“I feel like a one woman army,” she said.
Another obstacle Iuorno has encountered in Singapore is a lack of understanding amongst teachers and students about what autism actually is. There is a common misconception that autism is a temporary condition. Teachers have told Iuorno that when Luca “gets better” his experience at school will improve.
Additionally, students like Luca who have autism but do not display obvious behavioral symptoms, such as outbursts, are assumed to be fine. Thus, their individual barriers to learning are largely ignored.
“These children can’t survive [in public schools],” she said. Yet, there are few private special education schools in Singapore, and, of the ones that exist, getting in is difficult.
Despite its developed status, Singapore lacks well-organized special education systems for autism, in which trained behavioral aides are available. But, more importantly, Iuorno believes Singapore is in need of accurate awareness about autism and its heterogeneous symptoms. This unawareness is hurting the education of children like Luca.
“It’s true and it’s sad,” Iuorno said.
A paper published last week in Environmental Health Perspectives had the autism community all atwitter last week, quite literally. It was clear something was up when my Twitter feed suddenly filled up with tweets about a national study, led by Andrea Roberts and colleagues at Harvard University, “confirming the link between autism and air pollution.”
Utilizing Environmental Protection Agency records of hazardous air pollutant concentrations, the researchers examined levels of air pollution in the year and location in which women lived when they gave birth to their children. These mothers were enrolled in the Nurses Health Study II, a large sample of female nurses that has been followed since 1989. To focus their investigation, the researchers studied air pollutants previously found to be associated with autism, such as metals and diesel particulate matter. Overall, they found positive associations between perinatal exposure to several air pollutants and autism, meaning the greater the concentration of these pollutants, the greater chance of a child having autism. They also showed that some of these associations were stronger for boys than for girls.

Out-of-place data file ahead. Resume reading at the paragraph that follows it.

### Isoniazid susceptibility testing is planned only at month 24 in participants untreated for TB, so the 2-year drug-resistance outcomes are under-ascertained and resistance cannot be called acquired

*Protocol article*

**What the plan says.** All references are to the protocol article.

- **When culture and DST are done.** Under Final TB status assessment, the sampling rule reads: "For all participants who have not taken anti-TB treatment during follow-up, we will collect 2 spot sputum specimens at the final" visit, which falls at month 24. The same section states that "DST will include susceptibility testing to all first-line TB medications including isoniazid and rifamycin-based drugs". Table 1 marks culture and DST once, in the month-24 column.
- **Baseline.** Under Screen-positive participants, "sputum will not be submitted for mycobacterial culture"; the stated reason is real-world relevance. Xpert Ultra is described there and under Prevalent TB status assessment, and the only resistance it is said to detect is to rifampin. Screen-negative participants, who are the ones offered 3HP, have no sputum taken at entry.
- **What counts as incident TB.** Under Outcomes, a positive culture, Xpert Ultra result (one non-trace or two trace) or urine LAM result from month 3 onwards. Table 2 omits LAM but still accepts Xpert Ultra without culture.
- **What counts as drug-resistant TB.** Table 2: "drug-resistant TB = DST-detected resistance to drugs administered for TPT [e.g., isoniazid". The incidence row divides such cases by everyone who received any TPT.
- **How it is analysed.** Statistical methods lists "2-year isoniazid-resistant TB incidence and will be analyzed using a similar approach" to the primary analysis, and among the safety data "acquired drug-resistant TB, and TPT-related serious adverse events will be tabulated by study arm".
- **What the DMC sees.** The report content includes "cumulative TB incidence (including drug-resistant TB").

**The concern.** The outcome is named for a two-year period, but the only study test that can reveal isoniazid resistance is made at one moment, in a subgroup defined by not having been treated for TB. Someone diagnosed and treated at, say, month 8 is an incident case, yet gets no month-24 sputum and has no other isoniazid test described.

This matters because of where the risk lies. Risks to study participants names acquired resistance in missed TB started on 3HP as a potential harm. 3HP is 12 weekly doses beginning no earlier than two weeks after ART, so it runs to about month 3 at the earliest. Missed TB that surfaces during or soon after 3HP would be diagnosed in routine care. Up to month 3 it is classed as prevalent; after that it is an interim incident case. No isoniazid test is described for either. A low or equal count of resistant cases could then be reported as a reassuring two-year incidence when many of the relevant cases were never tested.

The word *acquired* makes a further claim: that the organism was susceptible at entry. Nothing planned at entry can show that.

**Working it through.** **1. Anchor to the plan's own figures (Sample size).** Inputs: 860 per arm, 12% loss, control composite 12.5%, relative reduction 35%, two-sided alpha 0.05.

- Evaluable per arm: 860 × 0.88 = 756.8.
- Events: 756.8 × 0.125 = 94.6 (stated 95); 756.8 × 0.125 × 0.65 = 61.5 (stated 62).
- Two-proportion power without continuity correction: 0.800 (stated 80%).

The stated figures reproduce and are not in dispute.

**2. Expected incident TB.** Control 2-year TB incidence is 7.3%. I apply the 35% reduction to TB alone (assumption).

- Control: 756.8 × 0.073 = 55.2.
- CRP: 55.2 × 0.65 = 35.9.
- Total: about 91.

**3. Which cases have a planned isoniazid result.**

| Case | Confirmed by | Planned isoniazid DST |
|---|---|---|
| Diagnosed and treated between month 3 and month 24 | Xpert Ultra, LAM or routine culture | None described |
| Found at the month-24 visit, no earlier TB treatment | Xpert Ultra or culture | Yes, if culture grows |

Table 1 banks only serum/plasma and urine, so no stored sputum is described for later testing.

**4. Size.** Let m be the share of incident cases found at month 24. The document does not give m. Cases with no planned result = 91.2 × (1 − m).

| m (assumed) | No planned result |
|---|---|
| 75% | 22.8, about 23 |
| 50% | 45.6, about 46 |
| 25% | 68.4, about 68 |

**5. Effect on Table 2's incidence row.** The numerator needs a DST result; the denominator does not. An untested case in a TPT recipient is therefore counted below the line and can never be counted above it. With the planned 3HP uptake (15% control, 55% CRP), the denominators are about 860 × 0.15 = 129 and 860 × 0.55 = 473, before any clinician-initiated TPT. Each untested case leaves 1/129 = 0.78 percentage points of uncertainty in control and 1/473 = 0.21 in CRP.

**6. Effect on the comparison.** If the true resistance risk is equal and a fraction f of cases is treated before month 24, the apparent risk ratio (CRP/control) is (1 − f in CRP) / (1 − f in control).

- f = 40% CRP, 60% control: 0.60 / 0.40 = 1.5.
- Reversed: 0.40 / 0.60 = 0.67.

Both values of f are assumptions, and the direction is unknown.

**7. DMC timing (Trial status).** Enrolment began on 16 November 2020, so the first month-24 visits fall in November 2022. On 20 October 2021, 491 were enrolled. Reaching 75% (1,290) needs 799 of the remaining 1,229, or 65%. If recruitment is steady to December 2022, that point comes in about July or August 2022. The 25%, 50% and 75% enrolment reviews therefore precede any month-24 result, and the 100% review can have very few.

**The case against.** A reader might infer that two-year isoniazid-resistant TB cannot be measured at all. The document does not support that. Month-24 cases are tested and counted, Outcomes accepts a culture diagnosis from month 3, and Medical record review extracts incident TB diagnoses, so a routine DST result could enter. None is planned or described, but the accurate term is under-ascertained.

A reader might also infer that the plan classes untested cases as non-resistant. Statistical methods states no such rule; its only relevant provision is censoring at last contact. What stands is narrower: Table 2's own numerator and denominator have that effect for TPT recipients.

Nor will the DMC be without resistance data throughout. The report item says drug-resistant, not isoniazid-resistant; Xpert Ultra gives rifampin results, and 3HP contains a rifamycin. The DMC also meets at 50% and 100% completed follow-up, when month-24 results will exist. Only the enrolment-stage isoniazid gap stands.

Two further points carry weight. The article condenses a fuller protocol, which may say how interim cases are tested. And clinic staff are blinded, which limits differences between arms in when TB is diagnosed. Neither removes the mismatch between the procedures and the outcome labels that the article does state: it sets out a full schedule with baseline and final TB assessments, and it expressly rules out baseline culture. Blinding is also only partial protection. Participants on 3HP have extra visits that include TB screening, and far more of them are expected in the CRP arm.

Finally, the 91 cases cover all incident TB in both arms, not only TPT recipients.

However, this highly publicized study on air pollution is not exactly a breath of fresh air. Several things reveal weaknesses in the design and interpretation of this study:
1. On Twitter, Forbes writer Emily Willingham, made an interesting point:
Air pollution may be related to autism, just as countless environmental factors are, but it clearly isn’t a major player in its etiology, or causation (as much as I hate to use that word). For more of Emily’s thoughts on the autism/air pollution relationship, see this insightful post about a previous study.
2. While the Nurses Health Study provided a large sample, there is a significant confound with only studying children born to nurses. In an Autism Research paper, Gayle Windham and colleagues demonstrate a relationship between maternal occupational exposure to chemicals, as well as other potential toxins, and autism. Particularly, maternal exposure to disinfectants, as can be seen in nurses and other medical professionals, seemed to be related to autism. While this finding doesn’t negate the air pollution finding, it certainly complicates the picture.
3. The children in the autism group in this study were noted as having autism, Asperger’s and PDD-NOS, or, as was explained more vaguely, “may have been on the autism spectrum.” Including multiple subtypes of autism in a study sample is common, but, again, it provides another confound, especially considering the subtype-specific findings related to smoking during pregnancy, which I discuss in this post.
4. Regarding the researchers’ interpretation of these findings, there was much to be desired. Yes, an association between air pollutants and autism was demonstrated. But why or how? In other words, what potential genetic or developmental underlying mechanisms are set into motion by air pollution exposure? For now this is just a correlational, not causational, finding. Simply stating the supposed existence of an association doesn’t provide many answers.
While an interesting concept, the autism and air pollution “link” needs further exploration, and, hopefully, a more reserved reception as future studies are published.